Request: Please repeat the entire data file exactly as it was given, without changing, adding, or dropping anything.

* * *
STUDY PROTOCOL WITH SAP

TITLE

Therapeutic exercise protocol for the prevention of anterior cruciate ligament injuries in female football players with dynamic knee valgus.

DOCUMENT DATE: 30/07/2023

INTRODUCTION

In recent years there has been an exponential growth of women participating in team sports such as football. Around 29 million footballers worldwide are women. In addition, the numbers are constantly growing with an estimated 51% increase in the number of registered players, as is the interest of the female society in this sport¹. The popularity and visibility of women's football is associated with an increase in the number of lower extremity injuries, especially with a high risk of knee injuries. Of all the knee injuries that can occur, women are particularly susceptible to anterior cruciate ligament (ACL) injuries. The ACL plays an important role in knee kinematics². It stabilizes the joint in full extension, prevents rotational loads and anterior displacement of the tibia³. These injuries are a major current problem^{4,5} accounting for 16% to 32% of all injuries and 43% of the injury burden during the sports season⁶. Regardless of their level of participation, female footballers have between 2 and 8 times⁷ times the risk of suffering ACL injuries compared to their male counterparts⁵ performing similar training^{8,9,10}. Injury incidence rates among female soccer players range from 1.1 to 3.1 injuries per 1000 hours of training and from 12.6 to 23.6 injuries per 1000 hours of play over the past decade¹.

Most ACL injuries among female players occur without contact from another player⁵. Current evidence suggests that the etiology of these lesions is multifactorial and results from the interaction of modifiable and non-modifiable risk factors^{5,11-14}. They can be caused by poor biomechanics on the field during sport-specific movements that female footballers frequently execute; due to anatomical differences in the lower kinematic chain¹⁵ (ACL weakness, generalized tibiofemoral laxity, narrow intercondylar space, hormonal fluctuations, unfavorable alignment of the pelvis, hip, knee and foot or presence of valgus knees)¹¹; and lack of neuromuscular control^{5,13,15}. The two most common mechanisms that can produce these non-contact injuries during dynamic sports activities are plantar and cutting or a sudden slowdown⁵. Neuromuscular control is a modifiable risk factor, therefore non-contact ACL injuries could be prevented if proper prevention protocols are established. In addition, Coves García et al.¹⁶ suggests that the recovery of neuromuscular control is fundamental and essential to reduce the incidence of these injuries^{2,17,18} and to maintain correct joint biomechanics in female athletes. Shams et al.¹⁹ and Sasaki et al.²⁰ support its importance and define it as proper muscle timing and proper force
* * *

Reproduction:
STUDY PROTOCOL WITH SAP

TITLE

Therapeutic exercise protocol for the prevention of anterior cruciate ligament injuries in female football players with dynamic knee valgus.

DOCUMENT DATE: 30/07/2023

INTRODUCTION

In recent years there has been an exponential growth of women participating in team sports such as football. Around 29 million footballers worldwide are women. In addition, the numbers are constantly growing with an estimated 51% increase in the number of registered players, as is the interest of the female society in this sport¹. The popularity and visibility of women's football is associated with an increase in the number of lower extremity injuries, especially with a high risk of knee injuries. Of all the knee injuries that can occur, women are particularly susceptible to anterior cruciate ligament (ACL) injuries. The ACL plays an important role in knee kinematics². It stabilizes the joint in full extension, prevents rotational loads and anterior displacement of the tibia³. These injuries are a major current problem^{4,5} accounting for 16% to 32% of all injuries and 43% of the injury burden during the sports season⁶. Regardless of their level of participation, female footballers have between 2 and 8 times⁷ times the risk of suffering ACL injuries compared to their male counterparts⁵ performing similar training^{8,9,10}. Injury incidence rates among female soccer players range from 1.1 to 3.1 injuries per 1000 hours of training and from 12.6 to 23.6 injuries per 1000 hours of play over the past decade¹.

Most ACL injuries among female players occur without contact from another player⁵. Current evidence suggests that the etiology of these lesions is multifactorial and results from the interaction of modifiable and non-modifiable risk factors^{5,11-14}. They can be caused by poor biomechanics on the field during sport-specific movements that female footballers frequently execute; due to anatomical differences in the lower kinematic chain¹⁵ (ACL weakness, generalized tibiofemoral laxity, narrow intercondylar space, hormonal fluctuations, unfavorable alignment of the pelvis, hip, knee and foot or presence of valgus knees)¹¹; and lack of neuromuscular control^{5,13,15}. The two most common mechanisms that can produce these non-contact injuries during dynamic sports activities are plantar and cutting or a sudden slowdown⁵. Neuromuscular control is a modifiable risk factor, therefore non-contact ACL injuries could be prevented if proper prevention protocols are established. In addition, Coves García et al.¹⁶ suggests that the recovery of neuromuscular control is fundamental and essential to reduce the incidence of these injuries^{2,17,18} and to maintain correct joint biomechanics in female athletes. Shams et al.¹⁹ and Sasaki et al.²⁰ support its importance and define it as proper muscle timing and proper force